Oral Answers to Questions — National War Effort – in the House of Commons on 20th April 1944.
asked the Minister of Labour whether he has any evidence that unemployment is on the increase; and will he make a statement on the matter.
No, Sir. The latest available figures, those for last January, showed a small increase, but this was due to seasonal and temporary reasons.
Has there not been some increase in heavy industries, such as iron and steel? Has not the dispute at Hall-side, in Lanarkshire, to which the right hon. Gentleman has just referred, arisen through redundancy, and is not the same kind of thing happening elsewhere?
Redundancy is not occurring in the ordinarily accepted sense. It is not in the public interest to give the reasons.
What is the difference between redundancy and unemployment? It comes to the same thing, because it means that people are out of a job.
asked the Minister of Labour whether the numbers of permanently unemployed men and women at the date of the last official quarterly compilation represents the hard core of unemployment which will always exist.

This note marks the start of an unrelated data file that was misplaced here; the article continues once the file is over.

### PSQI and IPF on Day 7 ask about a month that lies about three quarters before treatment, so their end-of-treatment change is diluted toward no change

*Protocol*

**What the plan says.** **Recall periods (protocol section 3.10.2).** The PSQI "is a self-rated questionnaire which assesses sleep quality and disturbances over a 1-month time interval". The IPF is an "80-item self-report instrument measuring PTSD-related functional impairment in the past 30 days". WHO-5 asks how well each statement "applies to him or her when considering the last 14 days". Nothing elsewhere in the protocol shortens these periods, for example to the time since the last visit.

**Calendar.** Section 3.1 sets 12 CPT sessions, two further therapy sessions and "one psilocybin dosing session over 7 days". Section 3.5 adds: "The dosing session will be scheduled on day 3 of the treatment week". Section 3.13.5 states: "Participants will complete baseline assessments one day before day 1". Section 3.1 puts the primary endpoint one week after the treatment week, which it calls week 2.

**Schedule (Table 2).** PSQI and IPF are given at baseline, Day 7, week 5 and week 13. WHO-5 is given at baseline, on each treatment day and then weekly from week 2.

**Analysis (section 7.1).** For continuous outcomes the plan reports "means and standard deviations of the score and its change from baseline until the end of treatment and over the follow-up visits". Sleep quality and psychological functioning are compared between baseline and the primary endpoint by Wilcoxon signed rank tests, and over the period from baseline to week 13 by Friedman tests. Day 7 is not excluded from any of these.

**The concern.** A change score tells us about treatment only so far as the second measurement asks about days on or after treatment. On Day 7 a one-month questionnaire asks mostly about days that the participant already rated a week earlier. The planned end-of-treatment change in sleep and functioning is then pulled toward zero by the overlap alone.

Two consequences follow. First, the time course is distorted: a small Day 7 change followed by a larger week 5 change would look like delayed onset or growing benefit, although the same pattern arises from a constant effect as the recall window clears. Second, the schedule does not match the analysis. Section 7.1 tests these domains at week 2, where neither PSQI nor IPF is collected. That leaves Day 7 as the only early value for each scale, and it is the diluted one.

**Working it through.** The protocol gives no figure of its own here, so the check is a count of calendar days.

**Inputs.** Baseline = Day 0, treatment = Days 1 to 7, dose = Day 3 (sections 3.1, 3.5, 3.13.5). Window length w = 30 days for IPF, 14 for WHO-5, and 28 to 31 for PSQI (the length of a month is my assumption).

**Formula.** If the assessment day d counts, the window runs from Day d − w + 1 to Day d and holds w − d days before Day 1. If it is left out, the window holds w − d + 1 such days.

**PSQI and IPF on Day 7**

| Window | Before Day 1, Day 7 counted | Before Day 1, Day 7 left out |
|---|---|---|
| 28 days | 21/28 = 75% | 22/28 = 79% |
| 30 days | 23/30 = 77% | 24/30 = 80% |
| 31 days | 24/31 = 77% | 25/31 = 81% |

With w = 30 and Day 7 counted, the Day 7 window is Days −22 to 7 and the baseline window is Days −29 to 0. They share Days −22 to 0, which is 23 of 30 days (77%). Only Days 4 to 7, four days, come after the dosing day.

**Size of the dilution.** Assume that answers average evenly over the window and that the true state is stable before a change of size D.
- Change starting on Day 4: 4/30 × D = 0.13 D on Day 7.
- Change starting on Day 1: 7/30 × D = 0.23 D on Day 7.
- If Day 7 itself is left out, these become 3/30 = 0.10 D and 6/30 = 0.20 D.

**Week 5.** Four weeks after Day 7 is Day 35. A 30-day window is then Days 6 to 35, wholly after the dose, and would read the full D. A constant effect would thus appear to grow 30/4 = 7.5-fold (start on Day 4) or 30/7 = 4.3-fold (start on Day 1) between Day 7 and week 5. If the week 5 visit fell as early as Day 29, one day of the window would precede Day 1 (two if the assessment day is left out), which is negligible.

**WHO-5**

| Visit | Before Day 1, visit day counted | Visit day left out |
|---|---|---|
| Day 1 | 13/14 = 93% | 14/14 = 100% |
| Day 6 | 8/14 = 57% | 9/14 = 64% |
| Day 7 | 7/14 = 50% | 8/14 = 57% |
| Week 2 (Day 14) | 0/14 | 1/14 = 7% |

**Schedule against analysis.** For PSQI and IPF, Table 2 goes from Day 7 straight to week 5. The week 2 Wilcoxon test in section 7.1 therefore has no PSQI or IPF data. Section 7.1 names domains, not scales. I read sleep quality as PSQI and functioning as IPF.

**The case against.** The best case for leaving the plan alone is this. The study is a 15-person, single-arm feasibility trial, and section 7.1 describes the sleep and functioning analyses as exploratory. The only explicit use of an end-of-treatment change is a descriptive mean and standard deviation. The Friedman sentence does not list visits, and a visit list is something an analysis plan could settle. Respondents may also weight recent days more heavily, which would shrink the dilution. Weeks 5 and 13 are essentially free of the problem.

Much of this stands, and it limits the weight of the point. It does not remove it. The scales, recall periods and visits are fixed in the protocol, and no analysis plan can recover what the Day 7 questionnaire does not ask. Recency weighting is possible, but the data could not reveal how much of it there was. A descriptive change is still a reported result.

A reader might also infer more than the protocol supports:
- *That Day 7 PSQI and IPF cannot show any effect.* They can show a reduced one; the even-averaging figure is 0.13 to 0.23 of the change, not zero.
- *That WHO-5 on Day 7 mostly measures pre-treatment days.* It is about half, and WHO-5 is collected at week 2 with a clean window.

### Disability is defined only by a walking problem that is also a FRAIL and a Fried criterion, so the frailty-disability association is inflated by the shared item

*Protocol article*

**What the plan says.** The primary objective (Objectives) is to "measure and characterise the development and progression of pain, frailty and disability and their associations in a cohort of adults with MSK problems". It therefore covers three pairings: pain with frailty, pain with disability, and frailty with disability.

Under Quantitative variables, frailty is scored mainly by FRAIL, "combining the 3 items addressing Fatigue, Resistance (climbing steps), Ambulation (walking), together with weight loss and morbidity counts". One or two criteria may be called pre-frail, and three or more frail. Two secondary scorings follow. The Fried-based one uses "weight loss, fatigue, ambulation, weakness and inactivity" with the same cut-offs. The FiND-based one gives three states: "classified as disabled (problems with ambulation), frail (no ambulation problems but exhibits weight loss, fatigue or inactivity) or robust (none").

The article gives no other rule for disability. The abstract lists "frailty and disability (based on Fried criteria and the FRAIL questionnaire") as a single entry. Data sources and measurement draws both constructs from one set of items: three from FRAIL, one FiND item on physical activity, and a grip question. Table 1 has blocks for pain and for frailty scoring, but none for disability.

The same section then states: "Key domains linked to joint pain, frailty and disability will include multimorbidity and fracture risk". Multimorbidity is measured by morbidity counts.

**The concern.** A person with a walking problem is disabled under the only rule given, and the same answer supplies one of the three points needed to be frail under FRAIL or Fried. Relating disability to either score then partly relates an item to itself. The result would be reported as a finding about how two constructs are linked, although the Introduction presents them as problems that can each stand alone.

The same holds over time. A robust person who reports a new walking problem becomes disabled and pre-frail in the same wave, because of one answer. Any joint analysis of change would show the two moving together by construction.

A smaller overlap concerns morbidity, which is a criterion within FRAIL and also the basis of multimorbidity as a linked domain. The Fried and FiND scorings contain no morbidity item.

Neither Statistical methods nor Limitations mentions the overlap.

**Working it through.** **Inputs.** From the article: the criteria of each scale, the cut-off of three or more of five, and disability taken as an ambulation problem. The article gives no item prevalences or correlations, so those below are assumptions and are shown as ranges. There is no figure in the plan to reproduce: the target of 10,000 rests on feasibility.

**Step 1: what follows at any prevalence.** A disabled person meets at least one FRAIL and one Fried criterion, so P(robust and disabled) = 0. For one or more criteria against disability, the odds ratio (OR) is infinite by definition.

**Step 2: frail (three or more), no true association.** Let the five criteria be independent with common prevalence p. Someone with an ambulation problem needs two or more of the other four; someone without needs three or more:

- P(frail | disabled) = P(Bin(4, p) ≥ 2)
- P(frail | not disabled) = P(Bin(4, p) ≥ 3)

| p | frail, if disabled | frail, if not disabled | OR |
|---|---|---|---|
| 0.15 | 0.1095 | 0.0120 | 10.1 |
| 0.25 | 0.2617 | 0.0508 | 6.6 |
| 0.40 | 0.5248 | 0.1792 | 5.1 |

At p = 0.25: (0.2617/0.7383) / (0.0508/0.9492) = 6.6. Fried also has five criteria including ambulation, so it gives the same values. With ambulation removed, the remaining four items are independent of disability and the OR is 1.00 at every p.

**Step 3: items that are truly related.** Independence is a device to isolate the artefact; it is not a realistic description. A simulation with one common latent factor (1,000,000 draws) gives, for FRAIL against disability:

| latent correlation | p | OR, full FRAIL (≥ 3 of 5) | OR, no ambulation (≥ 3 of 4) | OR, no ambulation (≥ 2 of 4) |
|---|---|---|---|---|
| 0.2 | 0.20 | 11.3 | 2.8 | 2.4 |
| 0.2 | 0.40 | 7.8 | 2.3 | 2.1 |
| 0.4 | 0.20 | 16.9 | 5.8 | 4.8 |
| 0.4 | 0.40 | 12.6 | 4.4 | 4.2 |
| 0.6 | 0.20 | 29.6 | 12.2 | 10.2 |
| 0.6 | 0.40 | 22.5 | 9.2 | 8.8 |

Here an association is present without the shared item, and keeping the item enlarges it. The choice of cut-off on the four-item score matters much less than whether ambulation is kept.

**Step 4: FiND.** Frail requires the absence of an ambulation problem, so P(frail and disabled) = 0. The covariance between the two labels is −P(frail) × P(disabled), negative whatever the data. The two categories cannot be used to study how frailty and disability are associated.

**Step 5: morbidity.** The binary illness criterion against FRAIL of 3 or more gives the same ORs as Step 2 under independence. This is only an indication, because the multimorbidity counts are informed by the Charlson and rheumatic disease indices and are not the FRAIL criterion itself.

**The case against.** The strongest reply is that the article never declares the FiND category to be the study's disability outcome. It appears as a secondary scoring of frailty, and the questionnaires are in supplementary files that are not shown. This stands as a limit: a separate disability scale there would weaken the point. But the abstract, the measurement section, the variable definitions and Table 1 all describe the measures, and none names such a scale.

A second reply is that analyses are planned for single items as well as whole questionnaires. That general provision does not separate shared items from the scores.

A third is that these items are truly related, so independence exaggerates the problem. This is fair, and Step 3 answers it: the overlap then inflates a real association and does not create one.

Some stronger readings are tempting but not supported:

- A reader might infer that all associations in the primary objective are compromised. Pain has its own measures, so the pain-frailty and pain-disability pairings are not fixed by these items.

In present circumstances there is practically no hard core of unemployment. The number of persons capable of work who are permanently unemployed is negligible. Those now registered as out of work consist almost entirely of persons who are unemployed for a short interval between one job and the next.
Cannot these figures be given in a different form so as to indicate those who are unemployable?
The present form of registration of unemployable people does allow a means of providing them with an income, and until the social service law is amended by a new scheme, I think any change might prejudice them.